They recalled that Congress had passed several sanctions laws against the project
A group of 40 senators, led by Republican John Barrasso of Wyoming, sent a letter to President Joe Biden criticizing his administration for refusing to impose sanctions on entities involved in the construction of the Nord Stream 2 pipeline.
The Nord Stream 2 pipeline will transport natural gas from Russia to Germany through the Baltic Sea. According to the senators, if completed, the pipeline will make American allies and partners in Europe more vulnerable to Moscow’s malevolent influence.
In their letter, the senators stress that Congress has passed several bipartisan pieces of legislation to sanction the project.
The lawmakers are asking the Biden administration to use every tool at its disposal to immediately impose additional sanctions, especially the latest round, which both houses of Congress urgently and repeatedly approved last year.
“We write to express our deep concern about the administration’s refusal to impose sanctions on entities involved in the Nord Stream 2 project,” the senators wrote.
They noted that information is publicly available about the courts and companies involved in sanctioned activities.
“The administration’s failure to identify and impose new sanctions demonstrates its willingness to allow President Putin to establish a stranglehold on Europe’s gas supply and increase its geopolitical influence,” the senators said.
“We call on the administration to correct these mistakes by quickly and fully implementing the sanctions under U.S. law,” they stressed.
The petition was signed by Ted Cruz of Texas, Chuck Grassley of Iowa, Mitt Romney of Utah, Marco Rubio of Florida, Ben Sasse of Nebraska and others, among others. All of the signers are Republicans.
The European Energy Security Protection Act passed by Congress would sanction companies and individuals involved in the Nord Stream 2 project. The law requires sanctions against organizations installing the pipes, participating in pipe-laying operations or insuring or certifying the installation. But the specific actions and their timing are left to the president’s discretion.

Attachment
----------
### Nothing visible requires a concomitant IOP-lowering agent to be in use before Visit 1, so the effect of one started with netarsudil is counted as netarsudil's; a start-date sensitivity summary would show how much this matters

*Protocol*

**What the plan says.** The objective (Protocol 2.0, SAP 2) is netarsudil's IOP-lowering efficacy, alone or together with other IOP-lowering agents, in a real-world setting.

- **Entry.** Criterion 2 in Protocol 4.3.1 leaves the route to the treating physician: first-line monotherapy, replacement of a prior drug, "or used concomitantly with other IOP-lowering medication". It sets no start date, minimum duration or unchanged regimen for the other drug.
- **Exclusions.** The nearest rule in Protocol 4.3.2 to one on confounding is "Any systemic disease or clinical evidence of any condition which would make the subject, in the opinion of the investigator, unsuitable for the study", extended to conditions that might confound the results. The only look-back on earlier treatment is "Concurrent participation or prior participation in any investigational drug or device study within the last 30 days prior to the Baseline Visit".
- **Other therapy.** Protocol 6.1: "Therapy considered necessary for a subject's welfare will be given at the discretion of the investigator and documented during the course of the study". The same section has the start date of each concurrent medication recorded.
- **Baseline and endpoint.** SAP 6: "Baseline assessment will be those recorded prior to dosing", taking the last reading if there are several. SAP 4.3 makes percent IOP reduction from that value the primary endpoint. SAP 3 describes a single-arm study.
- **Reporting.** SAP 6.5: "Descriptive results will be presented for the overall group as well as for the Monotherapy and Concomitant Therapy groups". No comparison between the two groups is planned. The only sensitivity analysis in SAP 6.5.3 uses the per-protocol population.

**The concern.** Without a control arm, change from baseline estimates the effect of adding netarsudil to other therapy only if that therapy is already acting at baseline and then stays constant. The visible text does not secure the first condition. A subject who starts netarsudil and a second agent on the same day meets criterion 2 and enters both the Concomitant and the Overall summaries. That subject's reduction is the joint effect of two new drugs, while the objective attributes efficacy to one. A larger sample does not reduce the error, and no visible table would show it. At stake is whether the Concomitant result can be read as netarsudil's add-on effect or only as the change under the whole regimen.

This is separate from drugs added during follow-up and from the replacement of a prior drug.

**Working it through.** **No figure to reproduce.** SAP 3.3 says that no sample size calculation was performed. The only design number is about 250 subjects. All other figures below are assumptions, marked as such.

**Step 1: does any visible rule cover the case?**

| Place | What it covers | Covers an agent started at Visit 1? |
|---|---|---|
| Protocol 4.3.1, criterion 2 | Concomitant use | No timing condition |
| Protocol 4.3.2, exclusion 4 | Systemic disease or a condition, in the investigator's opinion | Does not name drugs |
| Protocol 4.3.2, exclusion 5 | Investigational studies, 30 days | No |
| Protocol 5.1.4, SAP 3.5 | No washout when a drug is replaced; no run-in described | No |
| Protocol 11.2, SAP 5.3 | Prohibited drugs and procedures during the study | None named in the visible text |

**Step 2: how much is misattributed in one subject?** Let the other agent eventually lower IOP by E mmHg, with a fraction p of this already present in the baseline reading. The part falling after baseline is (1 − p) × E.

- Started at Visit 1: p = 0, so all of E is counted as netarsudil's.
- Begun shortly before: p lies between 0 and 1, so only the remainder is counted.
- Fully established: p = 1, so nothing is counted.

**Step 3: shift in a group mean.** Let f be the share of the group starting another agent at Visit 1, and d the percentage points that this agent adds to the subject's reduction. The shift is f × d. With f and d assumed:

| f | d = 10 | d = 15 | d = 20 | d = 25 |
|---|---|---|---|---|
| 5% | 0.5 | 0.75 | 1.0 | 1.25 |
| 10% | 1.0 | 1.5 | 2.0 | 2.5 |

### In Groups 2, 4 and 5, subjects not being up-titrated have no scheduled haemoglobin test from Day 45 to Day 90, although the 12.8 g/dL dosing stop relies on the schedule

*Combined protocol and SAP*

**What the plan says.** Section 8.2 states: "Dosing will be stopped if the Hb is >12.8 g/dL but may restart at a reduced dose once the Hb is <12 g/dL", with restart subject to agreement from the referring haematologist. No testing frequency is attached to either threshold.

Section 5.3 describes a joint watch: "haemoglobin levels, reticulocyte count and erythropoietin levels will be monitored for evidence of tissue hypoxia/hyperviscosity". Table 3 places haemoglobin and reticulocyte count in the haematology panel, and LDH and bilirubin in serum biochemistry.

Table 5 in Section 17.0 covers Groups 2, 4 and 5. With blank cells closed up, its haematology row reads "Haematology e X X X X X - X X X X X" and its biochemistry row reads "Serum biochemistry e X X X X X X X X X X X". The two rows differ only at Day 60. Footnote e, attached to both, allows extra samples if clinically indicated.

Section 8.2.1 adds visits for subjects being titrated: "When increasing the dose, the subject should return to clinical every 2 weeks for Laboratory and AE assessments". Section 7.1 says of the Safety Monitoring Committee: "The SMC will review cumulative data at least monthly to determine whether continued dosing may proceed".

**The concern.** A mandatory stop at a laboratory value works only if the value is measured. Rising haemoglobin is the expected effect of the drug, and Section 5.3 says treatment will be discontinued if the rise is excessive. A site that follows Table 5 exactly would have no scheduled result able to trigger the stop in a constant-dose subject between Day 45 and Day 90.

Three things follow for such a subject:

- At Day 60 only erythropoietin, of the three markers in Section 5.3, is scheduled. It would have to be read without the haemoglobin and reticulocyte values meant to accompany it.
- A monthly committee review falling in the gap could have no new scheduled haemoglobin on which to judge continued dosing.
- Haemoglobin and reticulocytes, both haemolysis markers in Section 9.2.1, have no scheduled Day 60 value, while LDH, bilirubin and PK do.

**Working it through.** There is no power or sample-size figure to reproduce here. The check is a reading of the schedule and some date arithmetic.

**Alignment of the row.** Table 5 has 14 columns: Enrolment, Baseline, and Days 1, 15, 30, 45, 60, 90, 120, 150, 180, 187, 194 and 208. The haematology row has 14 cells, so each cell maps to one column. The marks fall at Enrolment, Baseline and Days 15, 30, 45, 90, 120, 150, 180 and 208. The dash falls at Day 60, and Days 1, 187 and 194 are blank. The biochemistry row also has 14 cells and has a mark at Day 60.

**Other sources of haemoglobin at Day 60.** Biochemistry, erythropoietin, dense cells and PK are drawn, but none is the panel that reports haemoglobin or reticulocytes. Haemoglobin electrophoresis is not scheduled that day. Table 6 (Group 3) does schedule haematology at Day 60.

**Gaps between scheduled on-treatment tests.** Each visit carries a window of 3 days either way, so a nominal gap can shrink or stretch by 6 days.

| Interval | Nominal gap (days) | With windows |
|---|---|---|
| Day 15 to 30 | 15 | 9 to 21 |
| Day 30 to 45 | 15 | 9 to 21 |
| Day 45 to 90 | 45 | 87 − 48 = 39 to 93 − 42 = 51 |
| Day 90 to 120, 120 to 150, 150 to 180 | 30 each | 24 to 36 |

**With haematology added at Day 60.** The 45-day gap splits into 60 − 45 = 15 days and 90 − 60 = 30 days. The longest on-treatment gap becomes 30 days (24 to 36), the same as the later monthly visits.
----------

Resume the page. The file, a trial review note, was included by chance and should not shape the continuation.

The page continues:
President Biden called the pipeline a “bad deal” for Europe and reserved the right to take action at any time in the future if he chooses.
Meanwhile, State Department spokesman Ned Price said Thursday that new sanctions against those involved in the Nord Stream 2 pipeline could be imposed as early as May.
On February 23, the State Department announced that only one organization was put on the list: the Russian company KVT-Rus, which is involved in laying pipes for Nord Stream – 2. The company owns the Russian pipe-laying vessel Fortuna, which is involved in the construction of the pipeline.
“Of course, this is not the end of the story. Every 90 days, we are required to provide Congress with an update on the activities we have identified sanctioned activities in the context of Nord Stream 2,” reminded Ned Price, “If we determine that other entities are involved in such activities, we will report that to Congress.”
Price said the next report on Nord Stream 2 will be provided to Congress in May.
During the press briefing, Price said Washington is “well aware of the threat posed by Russia” as it seeks to increase its influence, including in regions far from Russia’s borders. However, according to the State Department spokesman, the level of threat posed to the United States by China is still higher.
Russia, according to Price, “does not have the capability and… not capable of mounting the same challenge that China has.